He certainly has left us a worthy example to follow. If we really do believe the Gospel, then we will not only obey it in baptism and walk faithfully before God, but we will feel compelled to speak of it to others that they too may share the great hope of salvation.
The Other Letters of the New Testament
As we have mentioned, many of the letters that are found in the New Testament were written by Paul to the ecclesias of believers. Paul also wrote personal letters to some of those who had laboured with him in the work, such as Timothy, Titus and Philemon. Though no specific writer is named, the letter to the Hebrews is also attributed by many scholars to Paul.
Other disciples also wrote letters which have been included in the New Testament. These are the letters of James, Peter, John and Jude.
These letters not only help us to understand what is necessary for our salvation but also provide guidance for disciples that they may glorify God in their daily life.
The Holy Spirit in the First Century
As we have seen, the Lord Jesus Christ had been given the power of the Holy Spirit to work miracles, so that there could be no doubt that he was sent by God (John 3:2; Acts 2:22; see Lesson 20).
After his resurrection, Jesus told his disciples that when he had gone to heaven they, too, would receive the power of the Holy Spirit. He also explained why this would be so. It was given for two particular reasons:
1. It would give them the ability to understand the ways of God clearly and help them to remember all that Jesus had taught them (John 14:26).
2. They would be empowered to do miracles in the name of Jesus as an irrefutable sign that he had been raised from the dead and that God was vindicating the Gospel message they proclaimed. God would not bear witness with miracles to the message of teachers if they did not speak the Truth (John 9:30-33).
It was through the power of the Holy Spirit that the disciples were able to record the teachings of Jesus so accurately. Prior to Jesus’ death the disciples had often misunderstood his teaching, but now the Holy Spirit enabled them to bear accurate record of what they had seen and heard.
There are those today who claim that they have the power of the Holy Spirit and can work miracles just as the apostles did in the first century. This is a delusion. As we read the life of Jesus and of the apostles we quickly realise that the effect of the miracles was instantaneous and complete. There were always eyewitnesses who spoke of the wonder of the miracles they had seen, so that multitudes came from hundreds of kilometres away to be healed (Matthew 4:23-25). In the same way, the miracles which the apostles did in the name of Jesus were proclaimed far and wide(Acts 4:16; Acts 5:14-16). Testimony was not confined to the believers of some little sect.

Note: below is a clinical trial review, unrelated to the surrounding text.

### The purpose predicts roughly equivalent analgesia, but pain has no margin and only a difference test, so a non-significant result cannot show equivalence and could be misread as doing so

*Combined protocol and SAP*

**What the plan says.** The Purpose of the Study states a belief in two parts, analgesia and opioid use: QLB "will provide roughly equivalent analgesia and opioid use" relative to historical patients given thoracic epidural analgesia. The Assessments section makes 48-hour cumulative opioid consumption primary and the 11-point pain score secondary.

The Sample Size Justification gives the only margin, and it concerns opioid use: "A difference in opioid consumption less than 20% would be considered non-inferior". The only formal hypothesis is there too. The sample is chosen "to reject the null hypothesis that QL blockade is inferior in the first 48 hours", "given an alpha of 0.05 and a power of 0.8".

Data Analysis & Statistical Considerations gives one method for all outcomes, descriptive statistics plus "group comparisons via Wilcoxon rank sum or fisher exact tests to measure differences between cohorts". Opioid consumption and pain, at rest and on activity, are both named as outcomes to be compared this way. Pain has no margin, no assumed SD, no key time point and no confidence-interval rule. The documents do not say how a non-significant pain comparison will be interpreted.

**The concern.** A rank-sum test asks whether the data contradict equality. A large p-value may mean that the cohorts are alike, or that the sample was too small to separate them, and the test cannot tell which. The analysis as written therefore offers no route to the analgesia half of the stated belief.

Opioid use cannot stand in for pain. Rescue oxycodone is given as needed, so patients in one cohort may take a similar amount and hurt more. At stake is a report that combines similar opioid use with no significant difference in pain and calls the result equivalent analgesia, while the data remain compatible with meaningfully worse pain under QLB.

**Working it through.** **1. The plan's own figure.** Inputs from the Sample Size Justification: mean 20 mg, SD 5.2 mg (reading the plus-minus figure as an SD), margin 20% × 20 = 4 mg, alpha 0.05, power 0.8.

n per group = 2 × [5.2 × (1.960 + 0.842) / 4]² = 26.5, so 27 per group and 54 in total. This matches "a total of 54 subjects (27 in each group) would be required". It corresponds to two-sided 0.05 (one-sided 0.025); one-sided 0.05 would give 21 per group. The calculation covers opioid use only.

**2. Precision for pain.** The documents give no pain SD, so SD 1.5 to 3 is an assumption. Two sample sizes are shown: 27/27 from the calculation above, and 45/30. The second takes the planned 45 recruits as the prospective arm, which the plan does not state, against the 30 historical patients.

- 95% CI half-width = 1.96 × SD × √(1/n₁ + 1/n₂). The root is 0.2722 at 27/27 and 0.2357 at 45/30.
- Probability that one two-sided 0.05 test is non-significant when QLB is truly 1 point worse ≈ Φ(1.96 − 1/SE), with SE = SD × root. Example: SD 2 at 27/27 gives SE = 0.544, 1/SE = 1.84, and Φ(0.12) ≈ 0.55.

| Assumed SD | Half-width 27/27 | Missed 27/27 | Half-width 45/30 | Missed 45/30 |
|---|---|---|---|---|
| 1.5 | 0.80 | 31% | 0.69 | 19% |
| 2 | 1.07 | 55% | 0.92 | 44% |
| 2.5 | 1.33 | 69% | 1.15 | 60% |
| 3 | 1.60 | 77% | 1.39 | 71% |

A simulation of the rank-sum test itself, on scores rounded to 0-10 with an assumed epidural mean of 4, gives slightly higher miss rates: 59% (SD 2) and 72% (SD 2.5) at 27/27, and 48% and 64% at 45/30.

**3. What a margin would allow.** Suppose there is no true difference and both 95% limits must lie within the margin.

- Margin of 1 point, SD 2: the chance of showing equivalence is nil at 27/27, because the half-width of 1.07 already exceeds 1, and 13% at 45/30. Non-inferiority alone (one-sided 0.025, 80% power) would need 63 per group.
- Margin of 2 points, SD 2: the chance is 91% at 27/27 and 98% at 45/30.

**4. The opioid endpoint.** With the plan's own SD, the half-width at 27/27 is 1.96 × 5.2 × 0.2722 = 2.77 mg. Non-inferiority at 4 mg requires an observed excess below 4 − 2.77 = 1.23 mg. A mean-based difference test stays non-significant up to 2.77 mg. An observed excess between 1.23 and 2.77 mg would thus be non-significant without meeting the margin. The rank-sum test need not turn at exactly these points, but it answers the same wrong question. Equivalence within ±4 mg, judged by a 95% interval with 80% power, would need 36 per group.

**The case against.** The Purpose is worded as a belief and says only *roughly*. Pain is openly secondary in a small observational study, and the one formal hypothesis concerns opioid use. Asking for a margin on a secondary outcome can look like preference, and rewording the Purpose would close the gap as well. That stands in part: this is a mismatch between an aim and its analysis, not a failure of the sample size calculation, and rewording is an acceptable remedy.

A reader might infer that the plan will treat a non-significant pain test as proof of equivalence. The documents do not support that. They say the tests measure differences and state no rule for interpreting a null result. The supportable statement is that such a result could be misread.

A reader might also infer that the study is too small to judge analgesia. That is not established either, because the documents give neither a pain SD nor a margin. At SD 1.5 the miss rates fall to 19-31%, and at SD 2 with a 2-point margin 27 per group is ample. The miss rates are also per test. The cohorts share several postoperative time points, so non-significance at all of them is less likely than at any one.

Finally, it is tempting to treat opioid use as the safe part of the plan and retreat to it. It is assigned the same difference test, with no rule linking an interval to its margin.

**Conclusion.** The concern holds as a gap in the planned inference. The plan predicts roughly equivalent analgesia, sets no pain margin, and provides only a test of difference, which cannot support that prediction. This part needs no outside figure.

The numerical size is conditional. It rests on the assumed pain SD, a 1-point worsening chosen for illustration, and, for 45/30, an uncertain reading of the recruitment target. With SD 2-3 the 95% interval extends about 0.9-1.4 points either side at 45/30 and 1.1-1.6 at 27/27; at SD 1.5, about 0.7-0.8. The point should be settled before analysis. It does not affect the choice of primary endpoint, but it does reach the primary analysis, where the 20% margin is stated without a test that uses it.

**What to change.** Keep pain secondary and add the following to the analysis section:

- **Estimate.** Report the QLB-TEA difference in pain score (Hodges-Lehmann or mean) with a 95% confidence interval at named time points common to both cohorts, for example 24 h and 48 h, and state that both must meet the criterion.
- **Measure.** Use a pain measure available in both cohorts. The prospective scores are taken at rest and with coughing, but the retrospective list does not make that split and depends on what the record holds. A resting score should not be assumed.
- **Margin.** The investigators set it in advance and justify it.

Today, followers of a variety of religious persuasions claim to work miracles by the Holy Spirit. The very fact that they hold beliefs diverse from one another nullifies their claim to work in God’s name, since God proclaims Himself a God of Truth. Miracles must honour God and must therefore, as in the first century, be a witness to the truth of the Gospel. We must first examine the doctrines of those who claim such power to see if they really are in harmony with the Bible (1 John 4:1).
The Holy Spirit Given for a Purpose
The Holy Spirit was given in the first century so that Jesus, and then the apostles, had a divine witness to the truth of their message. Once the New Testament was written and people could read about the wonder of Jesus Christ and the teaching of the apostles, this became no longer necessary. God ceased to make His power available after the apostles and their immediate disciples died. By this time the Gospel message had spread throughout Asia, Europe and North Africa and copies of those teachings had been collated into the New Testament. The apostle Paul,
realising that this would happen, spoke of the time when the ability to prophesy, talk in foreign languages (tongues), etc would cease, because the revealed will of God would be completely recorded in His word (1 Corinthians 13:8-10).
Speaking in Tongues
In Acts 2 we have the record of the apostles speaking in tongues. As we read through the incident we note that there were Jews gathered from all over the Middle East, yet when the apostles spoke “every man heard them speak in his own language” (verse 6). This miracle caused the people to marvel saying: “Behold, are not all these which speak Galileans? And how hear we every man in our own tongue, wherein we were born?” (verses 7-8).